There are aspects of this shift that are worrying. For example, I don't quite like the shyness with which the older tenured folks refuse to set clear criteria for the publication record. The reasons for this shyness are actually good and valid: in a small college the same group of people has to discuss publication records of a computer scientist (all conferences), theoretical physicist (all arxive), molecular biologists (typical paper has 30 pages and 12 figures), and synthetic chemist (typical paper has 2 pages and 2 figures). It's hard to come up with clear criteria when every single case is so unique. Yet it is a bit annoying, as in theory this flexibility can be used both to save a case, and to sink it.

But at the same time, there are upsides here as well, and not just because I personally like research. Perhaps the most curious one is that with research emphasized so strongly, our tenure goals are now not that far, in terms of CV building, from job search goals for a person who suddenly decides to leave for another institution. So in way now we can try to just "be successful" as potential job candidates. If we are successful, we'll probably get tenure as a collateral, but if for some reason we won't, we'll still have some decent chances of finding another job. It feels that in a teaching-only college there would be a stronger fork here, a bigger difference between tenure goals and job search goals. In our case it's not that bad, which makes the situation less risky.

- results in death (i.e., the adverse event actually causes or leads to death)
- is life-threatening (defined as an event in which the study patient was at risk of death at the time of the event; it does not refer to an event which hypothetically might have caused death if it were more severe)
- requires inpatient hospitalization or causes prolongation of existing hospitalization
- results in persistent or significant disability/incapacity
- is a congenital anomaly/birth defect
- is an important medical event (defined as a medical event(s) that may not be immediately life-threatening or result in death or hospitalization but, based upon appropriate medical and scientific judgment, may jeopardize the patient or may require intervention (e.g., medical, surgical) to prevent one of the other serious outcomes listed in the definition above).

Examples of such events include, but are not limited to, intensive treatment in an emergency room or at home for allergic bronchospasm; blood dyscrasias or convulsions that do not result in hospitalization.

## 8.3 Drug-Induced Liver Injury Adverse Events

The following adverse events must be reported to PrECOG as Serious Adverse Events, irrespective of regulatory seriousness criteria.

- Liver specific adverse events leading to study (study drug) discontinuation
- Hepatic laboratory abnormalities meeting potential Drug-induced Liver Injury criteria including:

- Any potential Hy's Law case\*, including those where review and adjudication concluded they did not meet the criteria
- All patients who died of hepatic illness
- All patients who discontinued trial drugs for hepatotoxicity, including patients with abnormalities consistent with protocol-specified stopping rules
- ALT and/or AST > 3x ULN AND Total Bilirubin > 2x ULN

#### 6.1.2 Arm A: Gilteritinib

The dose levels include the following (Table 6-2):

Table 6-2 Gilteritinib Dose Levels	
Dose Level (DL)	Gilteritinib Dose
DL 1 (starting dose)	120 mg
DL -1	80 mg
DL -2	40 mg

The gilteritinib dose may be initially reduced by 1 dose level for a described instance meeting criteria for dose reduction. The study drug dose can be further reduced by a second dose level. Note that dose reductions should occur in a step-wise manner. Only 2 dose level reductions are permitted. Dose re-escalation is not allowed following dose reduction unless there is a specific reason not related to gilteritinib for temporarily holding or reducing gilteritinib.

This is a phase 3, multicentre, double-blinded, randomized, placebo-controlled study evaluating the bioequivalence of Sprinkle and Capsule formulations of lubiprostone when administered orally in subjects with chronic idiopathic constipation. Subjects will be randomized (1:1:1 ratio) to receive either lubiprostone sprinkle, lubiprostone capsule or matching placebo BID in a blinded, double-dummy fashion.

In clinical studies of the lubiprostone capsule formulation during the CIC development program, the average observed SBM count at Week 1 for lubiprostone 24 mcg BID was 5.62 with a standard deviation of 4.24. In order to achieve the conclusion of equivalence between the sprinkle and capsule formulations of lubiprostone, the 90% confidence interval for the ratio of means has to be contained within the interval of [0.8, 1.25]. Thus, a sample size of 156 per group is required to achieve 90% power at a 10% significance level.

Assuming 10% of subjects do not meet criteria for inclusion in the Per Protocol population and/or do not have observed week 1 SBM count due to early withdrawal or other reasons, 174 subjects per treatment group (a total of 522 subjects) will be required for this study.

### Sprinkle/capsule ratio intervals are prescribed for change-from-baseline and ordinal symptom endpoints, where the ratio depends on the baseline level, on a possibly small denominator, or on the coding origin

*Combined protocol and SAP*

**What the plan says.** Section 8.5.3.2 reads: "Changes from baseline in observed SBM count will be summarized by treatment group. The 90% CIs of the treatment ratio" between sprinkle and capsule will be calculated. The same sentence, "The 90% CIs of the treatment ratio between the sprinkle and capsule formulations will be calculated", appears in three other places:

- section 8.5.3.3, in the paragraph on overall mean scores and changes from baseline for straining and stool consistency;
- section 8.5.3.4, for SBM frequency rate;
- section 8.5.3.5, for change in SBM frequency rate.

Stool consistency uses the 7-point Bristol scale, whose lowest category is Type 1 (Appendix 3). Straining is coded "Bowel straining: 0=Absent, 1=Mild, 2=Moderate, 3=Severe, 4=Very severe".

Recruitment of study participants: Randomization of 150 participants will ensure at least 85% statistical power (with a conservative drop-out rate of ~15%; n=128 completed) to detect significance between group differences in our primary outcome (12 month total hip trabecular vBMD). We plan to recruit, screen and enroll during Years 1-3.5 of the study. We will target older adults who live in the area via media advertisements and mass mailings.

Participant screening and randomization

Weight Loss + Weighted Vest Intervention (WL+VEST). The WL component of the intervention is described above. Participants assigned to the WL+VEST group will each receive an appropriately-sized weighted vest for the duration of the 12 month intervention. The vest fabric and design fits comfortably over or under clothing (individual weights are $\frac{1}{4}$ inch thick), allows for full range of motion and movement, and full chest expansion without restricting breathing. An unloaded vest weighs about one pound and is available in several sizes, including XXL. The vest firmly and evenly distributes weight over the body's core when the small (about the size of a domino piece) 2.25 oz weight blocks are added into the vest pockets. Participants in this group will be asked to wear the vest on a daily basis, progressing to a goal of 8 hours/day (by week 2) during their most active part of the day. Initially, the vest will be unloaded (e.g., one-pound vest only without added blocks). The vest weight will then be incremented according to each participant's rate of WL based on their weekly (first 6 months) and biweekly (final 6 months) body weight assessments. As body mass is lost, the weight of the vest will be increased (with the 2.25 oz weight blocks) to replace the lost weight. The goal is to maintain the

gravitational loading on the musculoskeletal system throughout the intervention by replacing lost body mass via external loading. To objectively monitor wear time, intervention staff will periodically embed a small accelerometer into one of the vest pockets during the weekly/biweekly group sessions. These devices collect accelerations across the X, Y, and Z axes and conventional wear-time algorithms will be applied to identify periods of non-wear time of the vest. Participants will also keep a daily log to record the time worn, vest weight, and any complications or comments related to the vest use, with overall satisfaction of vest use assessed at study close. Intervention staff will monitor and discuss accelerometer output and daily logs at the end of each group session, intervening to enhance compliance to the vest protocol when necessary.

And in practice it means: publications, publications, and some more publications. No popular books no textbooks, minimal service. Teaching should be good, but pedagogy related publications, conferences, grants and projects are more important, as they are more objective and more visible to outsiders.

That's the plan.

Wednesday, September 14, 2016

Thoughts about tenure evaluations